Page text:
There's an interesting paper in this book which looks at the effects of incentives and punishments on behaviour. The paper is called 'Incentives, punishment, behavior' if you're interested.
In one experiment Israeli schoolkids were given the job of trying to elicit charity donations from members of the public by going door-to-door (apparently 'donation days' are a regular thing in Israel). They were split into three groups, and within in each group divided up into pairs. The first group were given a motivational talk beforehand, and told that results of of the collection would be published so that the amount collected by each pair would be public knowledge. The second group were given the same information, but also told that they would be given a reward of 1% of value of the donations elicited (to be paid separately rather than taken out of the donations). The third group were also given the same information but also told they would receive a reward of 10% of the value of the donations.
So the results - the first group (no incentive) collected the most, the second (small incentive) collected substantially less, the third group (significant incentive) collected more but still some way behind the first group. It does seem to suggest that small incentives may crowd out intrinsic motivation.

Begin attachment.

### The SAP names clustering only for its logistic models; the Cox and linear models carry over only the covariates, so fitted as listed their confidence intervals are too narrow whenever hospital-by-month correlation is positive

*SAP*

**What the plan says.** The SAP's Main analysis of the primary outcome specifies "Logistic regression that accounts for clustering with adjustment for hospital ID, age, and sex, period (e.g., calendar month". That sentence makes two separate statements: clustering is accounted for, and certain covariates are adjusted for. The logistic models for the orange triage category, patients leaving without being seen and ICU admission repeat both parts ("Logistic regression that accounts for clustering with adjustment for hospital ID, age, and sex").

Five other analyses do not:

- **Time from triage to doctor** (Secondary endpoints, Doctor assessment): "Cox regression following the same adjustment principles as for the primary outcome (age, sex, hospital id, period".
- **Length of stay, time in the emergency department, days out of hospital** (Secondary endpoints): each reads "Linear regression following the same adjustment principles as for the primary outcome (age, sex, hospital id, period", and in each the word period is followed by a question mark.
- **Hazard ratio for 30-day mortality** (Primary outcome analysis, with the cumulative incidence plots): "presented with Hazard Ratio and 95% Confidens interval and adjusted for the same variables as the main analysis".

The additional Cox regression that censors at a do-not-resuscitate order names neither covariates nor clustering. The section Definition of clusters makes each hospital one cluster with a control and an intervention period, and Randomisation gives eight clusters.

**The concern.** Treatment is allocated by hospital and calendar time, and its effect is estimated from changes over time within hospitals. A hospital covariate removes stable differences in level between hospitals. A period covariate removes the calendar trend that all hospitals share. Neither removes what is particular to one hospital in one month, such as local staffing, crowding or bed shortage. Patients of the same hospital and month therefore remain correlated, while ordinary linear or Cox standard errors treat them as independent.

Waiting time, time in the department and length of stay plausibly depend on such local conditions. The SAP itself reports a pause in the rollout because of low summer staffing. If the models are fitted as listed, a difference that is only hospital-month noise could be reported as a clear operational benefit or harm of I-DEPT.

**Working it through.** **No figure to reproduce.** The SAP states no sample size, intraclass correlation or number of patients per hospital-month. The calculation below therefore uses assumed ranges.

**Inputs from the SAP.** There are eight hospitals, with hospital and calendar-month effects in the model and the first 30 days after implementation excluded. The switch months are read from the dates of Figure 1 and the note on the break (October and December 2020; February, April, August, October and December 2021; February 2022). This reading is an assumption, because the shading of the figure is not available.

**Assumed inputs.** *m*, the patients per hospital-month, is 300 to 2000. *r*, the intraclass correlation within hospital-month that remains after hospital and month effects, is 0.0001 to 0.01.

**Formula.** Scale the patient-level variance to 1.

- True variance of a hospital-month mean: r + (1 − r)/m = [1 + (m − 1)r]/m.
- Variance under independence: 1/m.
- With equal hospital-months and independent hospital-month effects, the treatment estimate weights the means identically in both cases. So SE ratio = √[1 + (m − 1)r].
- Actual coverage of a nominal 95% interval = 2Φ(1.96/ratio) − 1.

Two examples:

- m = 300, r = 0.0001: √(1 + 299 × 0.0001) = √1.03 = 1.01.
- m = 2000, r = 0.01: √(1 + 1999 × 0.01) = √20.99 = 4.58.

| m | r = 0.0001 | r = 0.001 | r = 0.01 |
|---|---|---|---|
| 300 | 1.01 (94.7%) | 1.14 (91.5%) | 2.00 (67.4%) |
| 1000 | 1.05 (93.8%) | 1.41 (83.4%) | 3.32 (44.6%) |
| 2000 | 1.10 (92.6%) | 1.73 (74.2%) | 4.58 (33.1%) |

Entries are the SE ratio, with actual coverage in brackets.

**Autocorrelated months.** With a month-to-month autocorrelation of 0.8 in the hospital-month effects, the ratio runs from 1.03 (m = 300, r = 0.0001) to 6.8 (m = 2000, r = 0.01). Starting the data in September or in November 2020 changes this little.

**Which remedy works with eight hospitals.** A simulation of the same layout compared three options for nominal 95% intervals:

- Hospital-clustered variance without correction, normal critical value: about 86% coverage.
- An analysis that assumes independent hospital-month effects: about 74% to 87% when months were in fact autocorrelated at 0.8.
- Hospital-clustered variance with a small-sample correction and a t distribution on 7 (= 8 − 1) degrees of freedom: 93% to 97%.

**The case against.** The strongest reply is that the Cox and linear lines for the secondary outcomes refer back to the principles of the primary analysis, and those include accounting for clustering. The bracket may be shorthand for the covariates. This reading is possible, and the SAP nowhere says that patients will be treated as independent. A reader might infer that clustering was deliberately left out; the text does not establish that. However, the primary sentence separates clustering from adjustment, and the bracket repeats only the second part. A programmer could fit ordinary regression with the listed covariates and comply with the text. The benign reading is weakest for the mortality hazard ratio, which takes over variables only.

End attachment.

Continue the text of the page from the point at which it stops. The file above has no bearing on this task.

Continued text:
One caveat - if we were to try to apply this to the Charity Muggers - is that I have read another bit of research (can't find it immediately) that suggests that intrinsic motivation does drop off if it's a mundane task. Which suggests that actually offering a decent incentive for longer-term campaigns is sensible in terms of keeping chuggers motivated. This doesn't take into account the impact that they have on the subjects of requests for donations stopped on busy streets and whether this affects their desire to make donations... :-)